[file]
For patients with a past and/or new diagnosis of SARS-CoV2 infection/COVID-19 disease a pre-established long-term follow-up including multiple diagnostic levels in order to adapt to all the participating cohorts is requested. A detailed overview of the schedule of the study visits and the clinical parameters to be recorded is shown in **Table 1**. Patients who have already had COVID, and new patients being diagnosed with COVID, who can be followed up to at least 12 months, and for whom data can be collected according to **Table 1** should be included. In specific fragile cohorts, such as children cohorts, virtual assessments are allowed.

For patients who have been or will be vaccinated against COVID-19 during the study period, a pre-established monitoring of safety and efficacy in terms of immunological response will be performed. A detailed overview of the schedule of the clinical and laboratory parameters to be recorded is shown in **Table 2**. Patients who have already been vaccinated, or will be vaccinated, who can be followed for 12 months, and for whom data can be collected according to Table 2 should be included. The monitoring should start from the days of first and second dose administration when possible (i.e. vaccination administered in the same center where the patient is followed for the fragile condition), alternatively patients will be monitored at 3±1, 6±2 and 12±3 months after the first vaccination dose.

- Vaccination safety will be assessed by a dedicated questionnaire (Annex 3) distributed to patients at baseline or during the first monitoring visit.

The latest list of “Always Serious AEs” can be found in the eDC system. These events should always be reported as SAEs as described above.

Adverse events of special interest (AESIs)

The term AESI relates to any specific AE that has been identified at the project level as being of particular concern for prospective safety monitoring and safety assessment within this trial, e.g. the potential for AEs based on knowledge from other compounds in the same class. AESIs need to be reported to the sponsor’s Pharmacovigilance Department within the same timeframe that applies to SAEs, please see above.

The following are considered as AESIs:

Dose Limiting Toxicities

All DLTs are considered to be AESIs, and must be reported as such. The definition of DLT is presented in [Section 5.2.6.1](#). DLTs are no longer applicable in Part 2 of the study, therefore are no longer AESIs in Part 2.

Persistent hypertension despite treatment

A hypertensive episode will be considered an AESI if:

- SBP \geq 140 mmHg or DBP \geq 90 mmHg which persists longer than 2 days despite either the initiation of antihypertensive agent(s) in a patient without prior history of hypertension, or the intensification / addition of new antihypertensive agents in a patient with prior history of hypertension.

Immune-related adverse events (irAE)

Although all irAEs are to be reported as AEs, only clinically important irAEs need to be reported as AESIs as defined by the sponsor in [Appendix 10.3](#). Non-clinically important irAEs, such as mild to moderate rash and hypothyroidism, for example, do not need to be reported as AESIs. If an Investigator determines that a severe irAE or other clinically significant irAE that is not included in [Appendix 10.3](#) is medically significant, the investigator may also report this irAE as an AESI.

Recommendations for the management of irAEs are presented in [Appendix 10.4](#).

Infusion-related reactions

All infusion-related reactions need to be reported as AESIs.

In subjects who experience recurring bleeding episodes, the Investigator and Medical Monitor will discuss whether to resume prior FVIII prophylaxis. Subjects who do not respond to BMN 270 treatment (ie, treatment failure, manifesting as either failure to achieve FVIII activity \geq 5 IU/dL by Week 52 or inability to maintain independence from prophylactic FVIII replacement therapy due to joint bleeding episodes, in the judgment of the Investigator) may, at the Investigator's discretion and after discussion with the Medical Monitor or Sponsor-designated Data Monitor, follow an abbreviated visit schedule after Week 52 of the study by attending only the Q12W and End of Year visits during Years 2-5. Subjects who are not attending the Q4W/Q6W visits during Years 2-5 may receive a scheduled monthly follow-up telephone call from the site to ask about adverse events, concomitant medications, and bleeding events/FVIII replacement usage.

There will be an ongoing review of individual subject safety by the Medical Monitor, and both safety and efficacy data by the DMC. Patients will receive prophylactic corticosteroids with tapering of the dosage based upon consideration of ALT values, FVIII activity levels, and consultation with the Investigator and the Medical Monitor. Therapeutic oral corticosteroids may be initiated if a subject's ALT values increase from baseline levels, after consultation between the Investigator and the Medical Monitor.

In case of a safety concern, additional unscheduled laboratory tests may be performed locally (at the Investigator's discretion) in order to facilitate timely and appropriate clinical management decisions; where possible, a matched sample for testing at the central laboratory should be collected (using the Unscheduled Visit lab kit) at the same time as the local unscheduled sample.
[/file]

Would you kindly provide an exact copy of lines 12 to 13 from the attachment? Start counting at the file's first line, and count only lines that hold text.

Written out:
- SBP \geq 140 mmHg or DBP \geq 90 mmHg which persists longer than 2 days despite either the initiation of antihypertensive agent(s) in a patient without prior history of hypertension, or the intensification / addition of new antihypertensive agents in a patient with prior history of hypertension.

Immune-related adverse events (irAE)